I'm looking at the Top Activity view in OEM. The left axis is labeled "Active Sessions" (up to 24 in the graph I'm looking at) and there is a line labeled "Maximum CPU". The measured activities include: user i/o, concurrency, commit, etc...

My question: Is OEM simply reporting the number of sessions involved in the activity, as the axis indicates? Or is it measuring the total duration of the activity over all sessions?

To put a point to it, concurrency (we believe) is the activity of presenting a consistent block to each session that requires it. Session A may see one version block 33.444 where session B might see a different version of block 33.444. (Because session A cannot rows updated by B which are not yet committed, and vice versa.)

But presenting a consistent version of a given block might be a simple task, or it might be a complicate task depending on how many uncommitted changes have been made to a block, and how many sessions are interested in it.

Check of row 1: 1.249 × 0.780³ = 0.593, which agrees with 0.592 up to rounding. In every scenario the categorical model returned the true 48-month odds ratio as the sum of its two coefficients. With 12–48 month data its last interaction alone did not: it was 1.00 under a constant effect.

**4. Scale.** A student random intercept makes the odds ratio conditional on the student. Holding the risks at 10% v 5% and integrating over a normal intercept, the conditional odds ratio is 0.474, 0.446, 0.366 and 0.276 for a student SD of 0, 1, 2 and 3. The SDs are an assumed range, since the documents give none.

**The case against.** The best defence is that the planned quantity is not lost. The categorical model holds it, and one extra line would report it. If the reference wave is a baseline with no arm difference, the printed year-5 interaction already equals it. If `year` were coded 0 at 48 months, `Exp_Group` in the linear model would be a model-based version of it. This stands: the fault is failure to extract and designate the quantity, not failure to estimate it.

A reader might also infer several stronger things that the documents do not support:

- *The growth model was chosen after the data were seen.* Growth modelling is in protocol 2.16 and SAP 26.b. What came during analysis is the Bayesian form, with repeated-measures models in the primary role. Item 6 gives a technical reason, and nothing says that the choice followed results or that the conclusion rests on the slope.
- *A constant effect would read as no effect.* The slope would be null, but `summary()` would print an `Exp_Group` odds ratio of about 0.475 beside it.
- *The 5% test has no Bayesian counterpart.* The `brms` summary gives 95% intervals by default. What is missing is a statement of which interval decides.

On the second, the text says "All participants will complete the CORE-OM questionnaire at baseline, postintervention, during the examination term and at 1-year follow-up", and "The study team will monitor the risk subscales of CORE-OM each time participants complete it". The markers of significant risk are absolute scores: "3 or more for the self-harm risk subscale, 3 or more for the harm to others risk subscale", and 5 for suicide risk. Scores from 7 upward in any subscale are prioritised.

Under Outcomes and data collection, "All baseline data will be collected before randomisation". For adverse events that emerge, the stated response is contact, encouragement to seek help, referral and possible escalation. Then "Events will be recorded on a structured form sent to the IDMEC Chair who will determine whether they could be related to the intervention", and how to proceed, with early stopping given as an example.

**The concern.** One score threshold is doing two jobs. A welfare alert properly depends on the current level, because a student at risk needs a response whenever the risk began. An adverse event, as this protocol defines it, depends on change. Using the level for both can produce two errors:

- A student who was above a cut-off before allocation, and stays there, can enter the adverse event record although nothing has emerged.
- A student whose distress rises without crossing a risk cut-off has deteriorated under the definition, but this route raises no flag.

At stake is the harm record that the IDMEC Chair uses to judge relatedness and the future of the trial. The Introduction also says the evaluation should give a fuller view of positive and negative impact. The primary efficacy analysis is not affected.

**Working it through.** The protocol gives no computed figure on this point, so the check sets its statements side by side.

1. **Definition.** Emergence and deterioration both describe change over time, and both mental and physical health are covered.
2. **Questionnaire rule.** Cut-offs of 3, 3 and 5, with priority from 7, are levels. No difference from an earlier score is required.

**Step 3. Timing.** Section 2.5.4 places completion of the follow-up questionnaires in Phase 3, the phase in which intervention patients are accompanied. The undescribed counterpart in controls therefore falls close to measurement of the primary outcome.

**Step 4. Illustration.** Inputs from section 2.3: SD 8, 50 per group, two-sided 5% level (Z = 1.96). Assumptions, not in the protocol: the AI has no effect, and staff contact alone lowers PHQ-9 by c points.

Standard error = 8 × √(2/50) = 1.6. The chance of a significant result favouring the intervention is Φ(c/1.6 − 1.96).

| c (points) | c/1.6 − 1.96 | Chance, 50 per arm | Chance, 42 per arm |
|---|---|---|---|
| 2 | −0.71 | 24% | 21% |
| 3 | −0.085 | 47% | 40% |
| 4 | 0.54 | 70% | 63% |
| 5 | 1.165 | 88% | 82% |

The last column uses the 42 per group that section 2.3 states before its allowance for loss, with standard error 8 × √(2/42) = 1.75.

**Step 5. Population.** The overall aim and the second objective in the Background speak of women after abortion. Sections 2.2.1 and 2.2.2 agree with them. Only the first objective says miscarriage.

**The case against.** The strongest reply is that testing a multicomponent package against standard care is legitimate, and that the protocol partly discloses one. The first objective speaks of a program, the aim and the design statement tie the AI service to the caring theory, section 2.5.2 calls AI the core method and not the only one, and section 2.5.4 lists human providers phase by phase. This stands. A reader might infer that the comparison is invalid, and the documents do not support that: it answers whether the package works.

So if "concurrency" simply counts the session involved (as the vertical axis indicates) then we get one interpretation of the graph. But if it counts the duration, we get a different view.

Any insights on what OEM specifically measures would be appreciated. Thanks in advance!

Chris Curzon

  • "Concurrency" is the name of one of the wait classes. It's about locking in general (click on it to drill down). As for "two interpretations", not really, boils down to the same thing.
    – Mat
    Nov 4 '14 at 7:02
  • Y axis is 'Active Sessions', the value plotted is called 'Average active Sessions' (AAS). Say you have 24 CPUs, so your system can support 24 ACTIVE sessions at any given time. ashmasters.com/wp-content/uploads/2008/10/… would make a a very good reading.
    – Raj
    Nov 4 '14 at 16:25

The graph is showing the number of sessions in wait. The colors represent a broad category of wait class, which assists in quickly identifying the primary type of wait faced by sessions in the database.

The maximum CPU line simply gives you a marker to determine if the amount of CPU wait is reaching extremely critical levels.

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